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High Museum of Art’s “Dream Cars” exhibition features drawings, designs from Norman Bel Geddes collection

By Sarah Strohl

“We dream of cars that will float or fly, or run on energy from a laser beam, or travel close to the ground without wheels. Such research may border on the fantastic, but so did the idea of a carriage going about the country without a horse.” –The Ford Book of Styling, 1963

 

The High Museum of Art in Atlanta is currently hosting the exhibition Dream Cars through September 7, which includes items from the Ransom Center’s Norman Bel Geddes collection. The exhibition showcases the innovative and artistic design of rare vehicles from the early 1930s to 2010 and encompasses the evolution of the automobile from a horseless carriage to a sleek, highly functional speed machine. Dream Cars highlights designs and models from across Europe and the United States, including a blueprint, a photograph, and three drawings of Bel Geddes’s 1932 design, Motorcar No. 9.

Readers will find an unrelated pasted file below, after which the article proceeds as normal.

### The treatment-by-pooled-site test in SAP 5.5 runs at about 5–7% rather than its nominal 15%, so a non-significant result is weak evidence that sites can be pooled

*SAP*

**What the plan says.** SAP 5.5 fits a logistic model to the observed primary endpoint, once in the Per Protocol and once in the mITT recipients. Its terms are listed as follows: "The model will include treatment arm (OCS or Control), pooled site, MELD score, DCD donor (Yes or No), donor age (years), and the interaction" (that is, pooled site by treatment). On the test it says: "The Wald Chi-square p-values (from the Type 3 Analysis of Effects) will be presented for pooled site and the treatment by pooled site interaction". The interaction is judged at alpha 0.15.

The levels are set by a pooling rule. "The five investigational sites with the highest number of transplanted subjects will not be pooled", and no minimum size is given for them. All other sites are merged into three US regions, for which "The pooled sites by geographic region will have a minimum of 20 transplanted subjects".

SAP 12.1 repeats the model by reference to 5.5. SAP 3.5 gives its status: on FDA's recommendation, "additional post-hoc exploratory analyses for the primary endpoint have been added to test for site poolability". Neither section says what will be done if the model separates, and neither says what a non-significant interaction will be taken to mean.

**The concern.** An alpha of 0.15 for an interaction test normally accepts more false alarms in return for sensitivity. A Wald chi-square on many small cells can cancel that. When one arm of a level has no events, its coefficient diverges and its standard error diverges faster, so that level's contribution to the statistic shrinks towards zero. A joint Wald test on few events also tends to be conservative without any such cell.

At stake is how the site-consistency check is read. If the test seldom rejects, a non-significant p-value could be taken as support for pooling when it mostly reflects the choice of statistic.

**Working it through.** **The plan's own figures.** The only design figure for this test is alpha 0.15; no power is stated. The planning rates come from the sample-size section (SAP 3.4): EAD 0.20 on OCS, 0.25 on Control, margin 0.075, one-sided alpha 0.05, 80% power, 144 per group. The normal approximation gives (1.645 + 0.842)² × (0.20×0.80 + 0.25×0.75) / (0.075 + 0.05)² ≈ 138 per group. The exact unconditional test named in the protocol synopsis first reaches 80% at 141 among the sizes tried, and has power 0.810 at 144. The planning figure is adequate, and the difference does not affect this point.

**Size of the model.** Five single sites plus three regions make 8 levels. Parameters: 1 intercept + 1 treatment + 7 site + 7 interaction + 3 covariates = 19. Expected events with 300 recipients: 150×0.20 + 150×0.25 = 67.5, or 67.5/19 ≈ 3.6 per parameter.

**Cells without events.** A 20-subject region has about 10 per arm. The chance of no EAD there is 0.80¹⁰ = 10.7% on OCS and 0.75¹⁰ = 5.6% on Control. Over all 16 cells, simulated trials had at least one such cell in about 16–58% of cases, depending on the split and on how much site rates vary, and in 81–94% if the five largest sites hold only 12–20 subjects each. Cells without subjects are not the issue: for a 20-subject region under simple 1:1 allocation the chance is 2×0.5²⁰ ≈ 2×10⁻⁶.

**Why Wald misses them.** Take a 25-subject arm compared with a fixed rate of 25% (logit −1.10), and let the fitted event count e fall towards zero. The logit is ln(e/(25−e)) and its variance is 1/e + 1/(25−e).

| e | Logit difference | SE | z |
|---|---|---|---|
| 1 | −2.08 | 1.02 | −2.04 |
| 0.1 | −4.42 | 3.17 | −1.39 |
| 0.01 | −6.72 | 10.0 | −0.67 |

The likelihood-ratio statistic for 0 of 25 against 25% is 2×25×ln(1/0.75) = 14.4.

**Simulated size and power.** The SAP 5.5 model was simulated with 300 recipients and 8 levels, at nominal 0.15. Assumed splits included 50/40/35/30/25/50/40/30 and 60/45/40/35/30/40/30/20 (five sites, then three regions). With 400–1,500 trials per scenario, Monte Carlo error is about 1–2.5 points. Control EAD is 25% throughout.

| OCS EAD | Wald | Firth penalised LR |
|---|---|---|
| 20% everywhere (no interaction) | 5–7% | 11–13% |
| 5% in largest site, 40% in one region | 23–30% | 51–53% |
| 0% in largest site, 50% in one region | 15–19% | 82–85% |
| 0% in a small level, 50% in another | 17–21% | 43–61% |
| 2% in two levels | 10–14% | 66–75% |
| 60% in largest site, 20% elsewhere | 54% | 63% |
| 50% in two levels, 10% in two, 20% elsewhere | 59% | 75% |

The exhibition brings together 17 concept cars, including designs from Ferrari, Bugatti, General Motors, and Porsche. These vehicles are paired with conceptual drawings, patents, and scale models to demonstrate how imaginative designs and innovation changed the automobile from a basic, functional object to a symbol of limitless possibilities.

 

None of the vehicles and designs on display in this exhibition were ever intended for production. Rather, they represent the “dream” of future possibilities and highlight the talent and imagination of industrial designers.

 

Bel Geddes was an American theatrical and industrial designer who gained fame in the 1920s, ’30s, and ’40s. The Motorcar No. 9 model demonstrates his expertise in aerodynamics and streamlining as a means to modernism. The Ransom Center’s extensive Norman Bel Geddes archive includes a model of Motorcar No. 9 among other papers, designs, and artifacts that span 50 years.